Though some customers give PaymentSense positive reviews for customer service, some have noted that they can be slow in responding to technical and connectivity issues. We weren’t calling with these types of issues, but based on this experience, we would proceed with caution.

Staff Knowledge 

During our interactions, we found the staff to be fumbling for answers and unsure what to say next. We will give the team credit for being quick to ask questions, but it wasn’t easy for us to reciprocate.

We found their responses vague and confusing, especially when it came to our questions about pricing, equipment leases, and contract terms. Everyone we spoke to needed to be better trained and professional.

Staff Interaction

In our experience, PaymentSense’s team seemed poorly trained and lacked a clear understanding of what it was selling. During our best interactions, the team polite yet confused. Others provided flat-out false information. We didn’t feel good about any of the information we were provided.

Pricing

PaymentSense doesn’t share all of its pricing and fees on its website. Rates and fees are variable, depending on the type and size of a merchant’s business. It does state that there is no charge to open a merchant account. Otherwise, the only pricing listed is for its monthly fees for online payments through a payment gateway and phone payments though a virtual terminal. PaymentSense allows fees to be paid every month or once per year, however, those who pay annually get charged a discounted rate.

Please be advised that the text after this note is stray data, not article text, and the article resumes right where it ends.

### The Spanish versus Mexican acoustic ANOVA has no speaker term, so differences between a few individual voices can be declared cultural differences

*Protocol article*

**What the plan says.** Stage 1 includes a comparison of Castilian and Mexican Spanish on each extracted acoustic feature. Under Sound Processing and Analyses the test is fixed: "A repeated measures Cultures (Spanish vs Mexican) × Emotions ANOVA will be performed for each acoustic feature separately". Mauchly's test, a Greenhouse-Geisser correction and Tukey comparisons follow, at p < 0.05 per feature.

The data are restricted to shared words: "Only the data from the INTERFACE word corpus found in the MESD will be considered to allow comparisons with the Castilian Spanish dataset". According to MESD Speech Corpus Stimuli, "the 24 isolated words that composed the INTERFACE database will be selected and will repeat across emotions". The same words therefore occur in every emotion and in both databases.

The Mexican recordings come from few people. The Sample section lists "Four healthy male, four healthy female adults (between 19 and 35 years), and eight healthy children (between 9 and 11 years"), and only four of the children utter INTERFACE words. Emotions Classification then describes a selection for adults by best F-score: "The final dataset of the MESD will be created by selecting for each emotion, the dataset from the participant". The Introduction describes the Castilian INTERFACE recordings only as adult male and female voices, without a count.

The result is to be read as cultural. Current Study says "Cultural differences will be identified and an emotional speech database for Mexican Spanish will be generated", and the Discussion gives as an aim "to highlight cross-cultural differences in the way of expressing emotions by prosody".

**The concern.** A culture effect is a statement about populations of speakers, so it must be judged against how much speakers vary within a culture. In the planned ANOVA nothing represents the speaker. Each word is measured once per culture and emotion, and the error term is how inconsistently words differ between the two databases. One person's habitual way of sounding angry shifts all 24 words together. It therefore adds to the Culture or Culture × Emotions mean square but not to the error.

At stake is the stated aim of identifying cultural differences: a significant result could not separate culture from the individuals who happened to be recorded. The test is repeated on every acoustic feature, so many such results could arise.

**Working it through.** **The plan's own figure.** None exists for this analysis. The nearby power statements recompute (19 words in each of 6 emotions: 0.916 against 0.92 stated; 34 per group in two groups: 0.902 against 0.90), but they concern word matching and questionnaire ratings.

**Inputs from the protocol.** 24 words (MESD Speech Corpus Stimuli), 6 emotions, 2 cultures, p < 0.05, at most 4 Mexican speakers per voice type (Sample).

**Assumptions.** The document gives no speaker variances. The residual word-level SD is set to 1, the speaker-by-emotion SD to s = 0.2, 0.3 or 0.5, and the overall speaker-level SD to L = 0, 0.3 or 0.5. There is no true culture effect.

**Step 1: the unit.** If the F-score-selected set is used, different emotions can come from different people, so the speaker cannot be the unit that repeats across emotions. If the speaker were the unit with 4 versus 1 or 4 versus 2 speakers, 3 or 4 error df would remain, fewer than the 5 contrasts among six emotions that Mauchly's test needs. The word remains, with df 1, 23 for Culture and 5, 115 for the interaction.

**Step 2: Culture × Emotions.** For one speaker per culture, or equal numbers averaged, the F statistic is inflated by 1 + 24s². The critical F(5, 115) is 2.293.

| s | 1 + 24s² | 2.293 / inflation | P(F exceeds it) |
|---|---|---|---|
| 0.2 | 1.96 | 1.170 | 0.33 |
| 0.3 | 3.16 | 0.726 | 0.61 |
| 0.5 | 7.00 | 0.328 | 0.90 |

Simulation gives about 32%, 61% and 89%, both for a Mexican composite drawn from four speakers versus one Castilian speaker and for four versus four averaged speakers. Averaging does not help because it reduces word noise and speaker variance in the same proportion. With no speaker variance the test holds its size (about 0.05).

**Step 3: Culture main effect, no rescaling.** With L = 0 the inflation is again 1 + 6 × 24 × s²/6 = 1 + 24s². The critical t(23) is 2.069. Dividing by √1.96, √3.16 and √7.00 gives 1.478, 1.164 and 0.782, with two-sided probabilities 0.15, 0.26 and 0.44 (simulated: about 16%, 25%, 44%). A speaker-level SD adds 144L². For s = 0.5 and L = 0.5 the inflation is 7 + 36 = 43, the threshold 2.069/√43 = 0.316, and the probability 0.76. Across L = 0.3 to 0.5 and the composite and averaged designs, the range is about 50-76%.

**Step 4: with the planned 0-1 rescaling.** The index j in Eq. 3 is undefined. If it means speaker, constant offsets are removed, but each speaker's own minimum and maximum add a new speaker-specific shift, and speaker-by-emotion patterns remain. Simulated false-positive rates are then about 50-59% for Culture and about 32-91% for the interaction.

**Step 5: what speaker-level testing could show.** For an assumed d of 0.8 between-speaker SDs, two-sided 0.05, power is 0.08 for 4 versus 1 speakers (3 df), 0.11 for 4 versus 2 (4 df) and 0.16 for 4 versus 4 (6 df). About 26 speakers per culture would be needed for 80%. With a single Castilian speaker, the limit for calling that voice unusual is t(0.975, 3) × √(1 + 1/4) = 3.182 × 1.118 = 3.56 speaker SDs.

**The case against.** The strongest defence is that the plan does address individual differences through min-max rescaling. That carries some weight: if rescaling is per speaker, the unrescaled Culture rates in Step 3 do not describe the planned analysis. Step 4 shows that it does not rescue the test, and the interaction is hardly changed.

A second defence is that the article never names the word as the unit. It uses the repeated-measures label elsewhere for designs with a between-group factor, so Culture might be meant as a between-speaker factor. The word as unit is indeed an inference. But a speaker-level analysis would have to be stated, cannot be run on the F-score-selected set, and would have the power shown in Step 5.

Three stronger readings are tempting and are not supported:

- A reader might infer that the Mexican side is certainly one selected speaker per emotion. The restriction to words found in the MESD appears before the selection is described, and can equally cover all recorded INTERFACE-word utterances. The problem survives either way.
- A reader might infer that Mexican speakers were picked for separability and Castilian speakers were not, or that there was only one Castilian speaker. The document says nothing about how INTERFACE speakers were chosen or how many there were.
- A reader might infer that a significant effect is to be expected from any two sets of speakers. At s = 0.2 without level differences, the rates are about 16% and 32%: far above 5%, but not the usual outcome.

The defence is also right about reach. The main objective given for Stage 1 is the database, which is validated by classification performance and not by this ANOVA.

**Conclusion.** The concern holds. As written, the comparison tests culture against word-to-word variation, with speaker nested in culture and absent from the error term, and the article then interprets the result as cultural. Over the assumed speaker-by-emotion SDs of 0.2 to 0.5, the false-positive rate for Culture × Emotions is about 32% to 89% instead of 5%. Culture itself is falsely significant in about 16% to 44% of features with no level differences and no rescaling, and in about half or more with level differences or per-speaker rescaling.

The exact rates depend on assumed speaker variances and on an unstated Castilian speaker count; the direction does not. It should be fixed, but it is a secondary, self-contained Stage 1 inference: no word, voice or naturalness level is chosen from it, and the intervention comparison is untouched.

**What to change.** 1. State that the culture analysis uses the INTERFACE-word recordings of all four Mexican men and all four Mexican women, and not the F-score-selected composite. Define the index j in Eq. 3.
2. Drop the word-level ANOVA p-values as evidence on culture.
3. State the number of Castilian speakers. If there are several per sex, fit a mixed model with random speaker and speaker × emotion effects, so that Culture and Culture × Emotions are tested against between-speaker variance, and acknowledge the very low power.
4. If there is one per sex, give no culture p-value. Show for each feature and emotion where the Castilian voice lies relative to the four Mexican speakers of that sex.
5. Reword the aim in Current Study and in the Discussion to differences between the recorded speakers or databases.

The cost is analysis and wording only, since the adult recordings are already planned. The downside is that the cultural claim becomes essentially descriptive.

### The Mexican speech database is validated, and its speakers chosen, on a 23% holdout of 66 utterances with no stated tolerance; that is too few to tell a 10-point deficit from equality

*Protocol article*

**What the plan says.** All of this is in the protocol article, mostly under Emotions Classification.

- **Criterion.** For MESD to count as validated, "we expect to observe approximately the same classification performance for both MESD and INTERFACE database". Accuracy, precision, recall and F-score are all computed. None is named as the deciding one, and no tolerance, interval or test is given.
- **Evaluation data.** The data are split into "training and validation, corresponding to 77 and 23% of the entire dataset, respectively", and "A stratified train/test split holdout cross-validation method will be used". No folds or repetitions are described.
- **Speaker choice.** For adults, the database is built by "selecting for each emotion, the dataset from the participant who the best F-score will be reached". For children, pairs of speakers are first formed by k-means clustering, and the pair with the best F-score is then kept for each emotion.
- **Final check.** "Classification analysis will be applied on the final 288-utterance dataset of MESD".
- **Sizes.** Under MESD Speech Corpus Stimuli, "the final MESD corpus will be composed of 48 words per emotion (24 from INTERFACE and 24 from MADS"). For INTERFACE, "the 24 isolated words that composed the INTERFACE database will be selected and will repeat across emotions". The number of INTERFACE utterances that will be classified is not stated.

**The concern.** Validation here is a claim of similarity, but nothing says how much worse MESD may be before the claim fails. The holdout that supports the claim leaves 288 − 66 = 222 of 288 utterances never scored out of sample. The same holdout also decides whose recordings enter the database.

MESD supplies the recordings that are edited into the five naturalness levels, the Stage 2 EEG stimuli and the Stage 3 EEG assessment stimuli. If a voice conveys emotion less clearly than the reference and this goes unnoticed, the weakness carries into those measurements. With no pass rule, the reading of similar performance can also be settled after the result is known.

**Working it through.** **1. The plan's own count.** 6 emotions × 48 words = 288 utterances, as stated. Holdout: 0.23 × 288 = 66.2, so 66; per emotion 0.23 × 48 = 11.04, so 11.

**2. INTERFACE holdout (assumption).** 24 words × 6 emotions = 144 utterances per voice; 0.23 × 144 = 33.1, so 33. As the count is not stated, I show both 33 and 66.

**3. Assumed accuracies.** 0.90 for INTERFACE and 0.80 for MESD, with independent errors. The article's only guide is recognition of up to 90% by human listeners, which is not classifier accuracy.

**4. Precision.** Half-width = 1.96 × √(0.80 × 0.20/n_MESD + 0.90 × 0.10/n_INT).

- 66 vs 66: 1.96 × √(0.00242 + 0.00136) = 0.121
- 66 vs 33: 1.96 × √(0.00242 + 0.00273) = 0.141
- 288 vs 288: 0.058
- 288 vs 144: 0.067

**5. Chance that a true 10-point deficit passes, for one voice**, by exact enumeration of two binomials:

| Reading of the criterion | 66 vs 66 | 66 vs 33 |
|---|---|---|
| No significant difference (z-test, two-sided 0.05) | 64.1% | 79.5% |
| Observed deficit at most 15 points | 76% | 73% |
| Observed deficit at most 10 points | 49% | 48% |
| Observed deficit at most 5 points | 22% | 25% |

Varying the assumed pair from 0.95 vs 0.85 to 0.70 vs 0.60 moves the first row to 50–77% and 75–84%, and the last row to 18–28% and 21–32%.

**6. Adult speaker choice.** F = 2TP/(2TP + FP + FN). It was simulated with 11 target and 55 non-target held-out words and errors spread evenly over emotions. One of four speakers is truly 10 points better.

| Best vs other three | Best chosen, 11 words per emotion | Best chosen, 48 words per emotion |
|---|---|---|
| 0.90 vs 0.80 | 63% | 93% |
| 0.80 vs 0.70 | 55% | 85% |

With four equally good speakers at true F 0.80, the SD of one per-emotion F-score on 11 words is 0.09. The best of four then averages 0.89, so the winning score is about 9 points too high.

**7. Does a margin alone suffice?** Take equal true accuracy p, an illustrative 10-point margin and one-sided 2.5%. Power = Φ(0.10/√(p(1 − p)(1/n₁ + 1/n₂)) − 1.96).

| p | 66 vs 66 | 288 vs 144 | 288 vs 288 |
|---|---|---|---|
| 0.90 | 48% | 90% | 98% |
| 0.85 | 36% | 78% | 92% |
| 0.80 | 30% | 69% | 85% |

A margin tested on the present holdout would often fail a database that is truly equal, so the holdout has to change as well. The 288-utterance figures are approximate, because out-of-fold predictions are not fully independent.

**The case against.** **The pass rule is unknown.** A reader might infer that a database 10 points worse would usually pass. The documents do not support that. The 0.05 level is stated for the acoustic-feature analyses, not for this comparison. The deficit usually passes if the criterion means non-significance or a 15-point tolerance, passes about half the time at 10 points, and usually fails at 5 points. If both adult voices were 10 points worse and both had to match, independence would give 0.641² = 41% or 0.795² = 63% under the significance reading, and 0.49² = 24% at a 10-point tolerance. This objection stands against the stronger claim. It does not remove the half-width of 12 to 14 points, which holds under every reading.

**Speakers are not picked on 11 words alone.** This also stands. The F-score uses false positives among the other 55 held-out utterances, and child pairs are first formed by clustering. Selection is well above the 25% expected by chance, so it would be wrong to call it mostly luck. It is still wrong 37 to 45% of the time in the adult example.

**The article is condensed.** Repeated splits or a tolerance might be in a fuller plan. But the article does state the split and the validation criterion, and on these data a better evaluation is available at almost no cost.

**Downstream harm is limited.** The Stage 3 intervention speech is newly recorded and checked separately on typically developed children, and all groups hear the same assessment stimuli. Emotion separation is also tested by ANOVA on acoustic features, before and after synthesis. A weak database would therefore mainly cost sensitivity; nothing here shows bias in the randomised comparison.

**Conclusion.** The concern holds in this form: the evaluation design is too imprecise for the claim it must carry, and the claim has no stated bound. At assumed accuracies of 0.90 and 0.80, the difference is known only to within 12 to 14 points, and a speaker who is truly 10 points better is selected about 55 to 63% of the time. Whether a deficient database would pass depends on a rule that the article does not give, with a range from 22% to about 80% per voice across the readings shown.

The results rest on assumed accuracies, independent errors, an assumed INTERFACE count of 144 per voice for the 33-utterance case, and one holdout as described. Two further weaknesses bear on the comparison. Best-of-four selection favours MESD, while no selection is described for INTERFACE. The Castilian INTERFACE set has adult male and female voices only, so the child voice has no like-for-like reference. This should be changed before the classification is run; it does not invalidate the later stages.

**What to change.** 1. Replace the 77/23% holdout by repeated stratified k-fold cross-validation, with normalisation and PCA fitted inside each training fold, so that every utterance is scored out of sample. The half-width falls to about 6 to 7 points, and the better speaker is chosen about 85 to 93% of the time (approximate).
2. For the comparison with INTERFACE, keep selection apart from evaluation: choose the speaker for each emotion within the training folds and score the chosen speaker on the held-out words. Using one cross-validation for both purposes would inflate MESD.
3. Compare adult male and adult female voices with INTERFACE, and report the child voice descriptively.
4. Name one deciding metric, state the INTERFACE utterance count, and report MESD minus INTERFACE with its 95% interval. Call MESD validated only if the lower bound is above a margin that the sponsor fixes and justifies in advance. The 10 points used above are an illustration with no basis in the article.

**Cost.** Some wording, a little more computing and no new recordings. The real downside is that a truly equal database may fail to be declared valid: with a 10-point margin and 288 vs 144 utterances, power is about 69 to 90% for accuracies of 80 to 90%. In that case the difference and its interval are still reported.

Both the online payment and phone payment plans each cost:

  • £9.95 per month or £8.30 if paid annually for businesses that process up to £50,000 per year
  • £14.95 per month or£12.45 if paid annually for businesses that process between £50,000 and £250,000 per year
  • £19.95 per month or £16.60 if paid annually for businesses that process between £250,000 and £1.2 million per year

These monthly charges don’t include VAT or per transaction fees.

Early Termination Fee

Contracts are variable, and, according to users, run anywhere between 18 months and 60 months. However, the contracts do come with locked-in rates that gradually decrease over the life of the contract. A five-year contract is especially large, considering contracts with other providers average about three years. There also is a variable early termination fee. Customers have complained of fees in upwards of £1,155.

Hardware Costs

It leases countertop, portable, and mobile card machines from Spire and Ingenico. It doesn’t disclose fees, but instead notes that the cost depends on factors, such as the nature of the merchant’s business, the type of the card machine, and transaction turnover. Merchants can expect to pay a card machine rental fee, which is a monthly fee that is based on the type and number of terminals leased, and card processing fees, which per transaction fees that vary based on the card types, card turnover, and the nature of the business.

There are many complaints from customers that it is very difficult to cancel one of its lease agreements. This is not surprising since it works with First Data. Due to its partnership with First Data, it is likely that the lease agreement dealt with by First Data Global Leasing (FDGL) and cannot be cancelled until the full term is up. In this situation, the only option the merchant has is to contact FDGL to find out how much it would cost to buyout the rest of the contract. Since many customers complain about contracts that are up to five years, needless to say, expect it to be expensive.